I’ve been reading about self-cleaning products for years now. (sigh) Where are they? Despite this momentary lapse into sighing and wailing, I am much encouraged that scientists are still trying to figure out how to create self-cleaning products.

Here’s a link to and a citation for the paper,

Removal mechanisms of dew via self-propulsion off the gecko skin by Gregory S. Watson, Lin Schwarzkopf, Bronwen W. Cribb, Sverre Myhra, Marty Gellender, and Jolanta A. Watson.
Interface, April 2015, Volume: 12 Issue: 105 DOI: 10.1098/rsif.2014.1396 Published 11 March 2015

This paper is open access.

Philippe Starck’s luggage goes nano

For anyone unfamiliar with Philippe Starck, there’s this from his Wikipedia entry (Note: Links have been removed),

Philippe Starck is a French designer[1] who has become widely known since the start of his career in the 1980s[2] for his interior, product, industrial and architectural design work.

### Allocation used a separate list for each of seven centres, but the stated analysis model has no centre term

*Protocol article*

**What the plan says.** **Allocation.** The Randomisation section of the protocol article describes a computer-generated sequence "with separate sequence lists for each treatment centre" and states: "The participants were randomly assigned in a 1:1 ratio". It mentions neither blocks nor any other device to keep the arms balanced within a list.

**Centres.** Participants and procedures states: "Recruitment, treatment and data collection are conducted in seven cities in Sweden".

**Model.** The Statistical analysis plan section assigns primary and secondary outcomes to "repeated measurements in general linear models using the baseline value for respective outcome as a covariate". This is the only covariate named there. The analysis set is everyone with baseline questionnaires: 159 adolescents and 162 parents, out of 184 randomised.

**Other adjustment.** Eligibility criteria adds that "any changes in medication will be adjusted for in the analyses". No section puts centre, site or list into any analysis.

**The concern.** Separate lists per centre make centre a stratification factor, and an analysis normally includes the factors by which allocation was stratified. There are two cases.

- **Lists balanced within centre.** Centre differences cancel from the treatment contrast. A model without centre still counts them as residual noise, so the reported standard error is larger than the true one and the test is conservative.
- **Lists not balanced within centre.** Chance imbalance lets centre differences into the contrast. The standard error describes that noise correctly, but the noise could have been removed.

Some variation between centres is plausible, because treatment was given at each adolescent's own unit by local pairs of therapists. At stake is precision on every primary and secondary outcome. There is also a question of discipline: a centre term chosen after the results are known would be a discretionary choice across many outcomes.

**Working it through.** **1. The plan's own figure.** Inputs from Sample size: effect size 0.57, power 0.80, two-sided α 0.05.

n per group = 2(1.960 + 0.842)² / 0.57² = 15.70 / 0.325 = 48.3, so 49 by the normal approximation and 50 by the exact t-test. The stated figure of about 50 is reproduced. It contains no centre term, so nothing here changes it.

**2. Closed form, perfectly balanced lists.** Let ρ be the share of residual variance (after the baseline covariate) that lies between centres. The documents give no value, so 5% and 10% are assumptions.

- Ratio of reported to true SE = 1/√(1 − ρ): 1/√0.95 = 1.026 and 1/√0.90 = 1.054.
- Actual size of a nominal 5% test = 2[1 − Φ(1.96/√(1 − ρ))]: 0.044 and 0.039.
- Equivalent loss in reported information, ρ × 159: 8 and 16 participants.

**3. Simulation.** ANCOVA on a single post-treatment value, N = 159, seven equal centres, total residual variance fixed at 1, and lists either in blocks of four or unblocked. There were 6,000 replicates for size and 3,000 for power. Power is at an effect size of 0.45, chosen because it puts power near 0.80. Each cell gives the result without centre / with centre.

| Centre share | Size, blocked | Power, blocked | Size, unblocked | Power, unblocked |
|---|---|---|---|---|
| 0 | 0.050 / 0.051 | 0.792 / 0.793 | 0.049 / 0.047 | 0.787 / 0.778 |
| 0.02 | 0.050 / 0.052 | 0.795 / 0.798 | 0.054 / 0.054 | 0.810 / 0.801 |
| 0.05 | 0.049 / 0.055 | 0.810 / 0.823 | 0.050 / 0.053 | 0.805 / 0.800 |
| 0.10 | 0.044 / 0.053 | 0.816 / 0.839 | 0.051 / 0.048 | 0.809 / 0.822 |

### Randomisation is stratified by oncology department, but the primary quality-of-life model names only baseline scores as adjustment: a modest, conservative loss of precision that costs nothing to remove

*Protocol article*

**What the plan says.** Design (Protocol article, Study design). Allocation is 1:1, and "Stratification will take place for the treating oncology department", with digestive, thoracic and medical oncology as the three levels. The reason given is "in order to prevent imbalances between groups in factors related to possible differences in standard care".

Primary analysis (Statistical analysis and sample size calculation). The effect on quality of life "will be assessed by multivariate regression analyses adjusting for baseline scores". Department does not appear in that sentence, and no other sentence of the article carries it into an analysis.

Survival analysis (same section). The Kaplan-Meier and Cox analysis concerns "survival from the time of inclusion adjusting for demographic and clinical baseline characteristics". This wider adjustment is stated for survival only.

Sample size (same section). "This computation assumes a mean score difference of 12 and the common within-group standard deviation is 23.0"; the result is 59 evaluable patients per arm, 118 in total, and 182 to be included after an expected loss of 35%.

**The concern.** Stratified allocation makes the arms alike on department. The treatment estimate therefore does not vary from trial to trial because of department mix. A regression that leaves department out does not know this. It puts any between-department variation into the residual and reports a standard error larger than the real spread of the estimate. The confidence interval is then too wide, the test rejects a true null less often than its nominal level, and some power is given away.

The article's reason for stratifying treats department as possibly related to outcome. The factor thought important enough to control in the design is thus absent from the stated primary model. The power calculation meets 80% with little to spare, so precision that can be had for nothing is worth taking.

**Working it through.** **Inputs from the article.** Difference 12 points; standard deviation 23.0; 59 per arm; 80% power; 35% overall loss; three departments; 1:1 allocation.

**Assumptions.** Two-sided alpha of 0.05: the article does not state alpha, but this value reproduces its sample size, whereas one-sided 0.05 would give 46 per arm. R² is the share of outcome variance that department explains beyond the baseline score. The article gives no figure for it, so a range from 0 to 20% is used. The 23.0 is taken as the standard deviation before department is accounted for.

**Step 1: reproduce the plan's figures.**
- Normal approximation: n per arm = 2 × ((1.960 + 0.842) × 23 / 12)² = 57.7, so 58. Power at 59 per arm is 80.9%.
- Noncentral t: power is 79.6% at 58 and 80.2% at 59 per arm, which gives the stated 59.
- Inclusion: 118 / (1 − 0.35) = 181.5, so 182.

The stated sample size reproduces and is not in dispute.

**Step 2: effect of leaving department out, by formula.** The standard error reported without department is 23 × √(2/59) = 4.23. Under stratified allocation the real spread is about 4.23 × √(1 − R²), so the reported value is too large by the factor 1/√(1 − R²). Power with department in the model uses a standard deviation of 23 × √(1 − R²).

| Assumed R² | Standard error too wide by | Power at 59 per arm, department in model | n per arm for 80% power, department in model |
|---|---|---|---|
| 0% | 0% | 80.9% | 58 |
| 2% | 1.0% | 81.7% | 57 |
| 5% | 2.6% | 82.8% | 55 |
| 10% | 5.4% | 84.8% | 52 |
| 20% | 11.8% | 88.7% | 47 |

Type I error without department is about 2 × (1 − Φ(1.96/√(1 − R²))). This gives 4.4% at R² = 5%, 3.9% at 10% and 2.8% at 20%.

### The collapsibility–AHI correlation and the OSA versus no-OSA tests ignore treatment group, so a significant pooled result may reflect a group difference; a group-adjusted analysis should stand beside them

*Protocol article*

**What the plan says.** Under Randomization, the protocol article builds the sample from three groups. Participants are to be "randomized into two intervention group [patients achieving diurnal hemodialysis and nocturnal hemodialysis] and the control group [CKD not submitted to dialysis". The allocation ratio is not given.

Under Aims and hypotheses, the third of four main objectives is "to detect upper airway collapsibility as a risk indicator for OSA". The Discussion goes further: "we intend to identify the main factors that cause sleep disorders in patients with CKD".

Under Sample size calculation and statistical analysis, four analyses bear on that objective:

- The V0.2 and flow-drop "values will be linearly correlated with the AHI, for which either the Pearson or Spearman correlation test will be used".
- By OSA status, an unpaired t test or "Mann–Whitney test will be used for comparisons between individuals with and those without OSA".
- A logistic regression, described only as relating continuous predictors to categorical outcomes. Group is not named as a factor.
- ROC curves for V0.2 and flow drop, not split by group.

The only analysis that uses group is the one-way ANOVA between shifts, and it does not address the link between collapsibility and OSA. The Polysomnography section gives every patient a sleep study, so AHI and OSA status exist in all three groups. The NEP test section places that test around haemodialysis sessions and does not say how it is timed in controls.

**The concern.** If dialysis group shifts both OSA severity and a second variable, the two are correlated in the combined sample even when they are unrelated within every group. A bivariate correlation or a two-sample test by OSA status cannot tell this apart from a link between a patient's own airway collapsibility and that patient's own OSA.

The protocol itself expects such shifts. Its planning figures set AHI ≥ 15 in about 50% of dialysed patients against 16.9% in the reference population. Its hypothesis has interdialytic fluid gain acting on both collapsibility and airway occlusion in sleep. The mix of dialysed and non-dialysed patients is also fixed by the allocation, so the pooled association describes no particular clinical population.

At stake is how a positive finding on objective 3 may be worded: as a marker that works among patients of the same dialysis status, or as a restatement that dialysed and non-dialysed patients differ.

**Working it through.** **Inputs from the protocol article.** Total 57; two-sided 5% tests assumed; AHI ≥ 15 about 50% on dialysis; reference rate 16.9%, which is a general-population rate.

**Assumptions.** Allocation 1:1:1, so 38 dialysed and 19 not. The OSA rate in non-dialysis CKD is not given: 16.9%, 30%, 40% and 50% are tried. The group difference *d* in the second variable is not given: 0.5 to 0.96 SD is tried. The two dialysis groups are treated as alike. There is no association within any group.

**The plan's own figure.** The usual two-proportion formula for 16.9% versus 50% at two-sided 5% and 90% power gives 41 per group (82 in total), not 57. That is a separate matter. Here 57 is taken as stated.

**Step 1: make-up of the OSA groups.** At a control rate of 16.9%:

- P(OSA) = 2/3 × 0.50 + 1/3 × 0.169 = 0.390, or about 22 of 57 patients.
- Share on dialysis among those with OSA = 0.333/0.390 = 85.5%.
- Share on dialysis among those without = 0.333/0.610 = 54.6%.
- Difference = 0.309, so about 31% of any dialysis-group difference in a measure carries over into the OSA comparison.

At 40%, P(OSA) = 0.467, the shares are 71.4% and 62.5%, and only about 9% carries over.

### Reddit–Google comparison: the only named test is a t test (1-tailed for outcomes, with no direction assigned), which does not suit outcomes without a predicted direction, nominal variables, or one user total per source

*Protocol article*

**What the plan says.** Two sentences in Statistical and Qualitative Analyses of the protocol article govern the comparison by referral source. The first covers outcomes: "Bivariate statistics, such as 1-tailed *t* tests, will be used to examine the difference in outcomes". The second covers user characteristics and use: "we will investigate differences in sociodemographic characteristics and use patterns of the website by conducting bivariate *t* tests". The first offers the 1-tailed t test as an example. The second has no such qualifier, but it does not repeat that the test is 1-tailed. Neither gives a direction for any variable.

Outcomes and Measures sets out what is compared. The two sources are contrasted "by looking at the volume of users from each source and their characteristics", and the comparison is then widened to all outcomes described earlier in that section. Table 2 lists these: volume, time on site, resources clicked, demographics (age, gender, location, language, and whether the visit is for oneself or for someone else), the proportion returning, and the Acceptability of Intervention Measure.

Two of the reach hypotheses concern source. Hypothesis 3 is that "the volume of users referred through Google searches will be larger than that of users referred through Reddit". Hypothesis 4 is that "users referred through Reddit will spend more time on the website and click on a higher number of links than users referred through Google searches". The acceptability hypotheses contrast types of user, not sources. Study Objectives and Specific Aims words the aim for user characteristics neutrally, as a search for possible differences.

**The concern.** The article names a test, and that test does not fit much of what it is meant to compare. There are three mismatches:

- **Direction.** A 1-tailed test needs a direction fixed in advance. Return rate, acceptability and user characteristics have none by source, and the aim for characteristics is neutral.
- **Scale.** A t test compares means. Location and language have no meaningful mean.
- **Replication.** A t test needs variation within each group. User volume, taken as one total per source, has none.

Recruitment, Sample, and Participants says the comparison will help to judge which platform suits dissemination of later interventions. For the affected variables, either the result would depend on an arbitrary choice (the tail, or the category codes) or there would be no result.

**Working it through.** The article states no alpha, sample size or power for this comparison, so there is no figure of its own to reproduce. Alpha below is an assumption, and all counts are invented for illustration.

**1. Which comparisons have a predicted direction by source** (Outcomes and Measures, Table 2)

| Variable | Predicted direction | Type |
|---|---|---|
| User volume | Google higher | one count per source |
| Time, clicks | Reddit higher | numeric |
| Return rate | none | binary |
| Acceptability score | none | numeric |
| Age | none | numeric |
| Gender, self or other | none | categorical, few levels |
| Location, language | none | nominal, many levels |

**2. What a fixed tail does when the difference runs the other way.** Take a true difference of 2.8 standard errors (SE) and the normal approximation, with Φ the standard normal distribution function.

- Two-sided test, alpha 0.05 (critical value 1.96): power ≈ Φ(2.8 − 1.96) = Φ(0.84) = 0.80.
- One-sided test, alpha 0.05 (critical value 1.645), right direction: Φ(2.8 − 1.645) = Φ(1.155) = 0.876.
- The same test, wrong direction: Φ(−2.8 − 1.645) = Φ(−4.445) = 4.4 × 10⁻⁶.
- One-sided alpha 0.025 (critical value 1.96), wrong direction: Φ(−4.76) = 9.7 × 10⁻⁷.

A minimalist, Starck’s work is ‘stark’. In an interesting publicity campaign, his latest collection of travel gear is mentioned in a Feb. 4, 2015 news item on Nanotechnology Now,

In association with Philippe Starck, renowned French creator, designer and architect, DELSEY is reinventing the world of travel with the launch of STARCKTRIP, a new collection of luggage conceived on a single concept: intelligence in motion. Bold, original and innovative, leaving the fickle constraints of fashion behind to embrace timelessness.

The launch for this line was originally announced in an Oct. 9, 2014 Starck press release which includes a bit about the nanotechnology-enabled features of this luggage,

HIGH TECH DISCRETION
The materials used take advantage of the latest technological innovations but manage to be discrete about it. Nanotechnology is used to protect the bags and
cases, inside and out, from dirt and bacteria; fabric screens also protect against data theft; gentle plastic moulded material provides unparalleled rolling comfort, smoothness and silence. In addition, anti-rain treatment of the surfaces ensures that you, the business traveller, keep your belongings dry at all times. [emphases mine]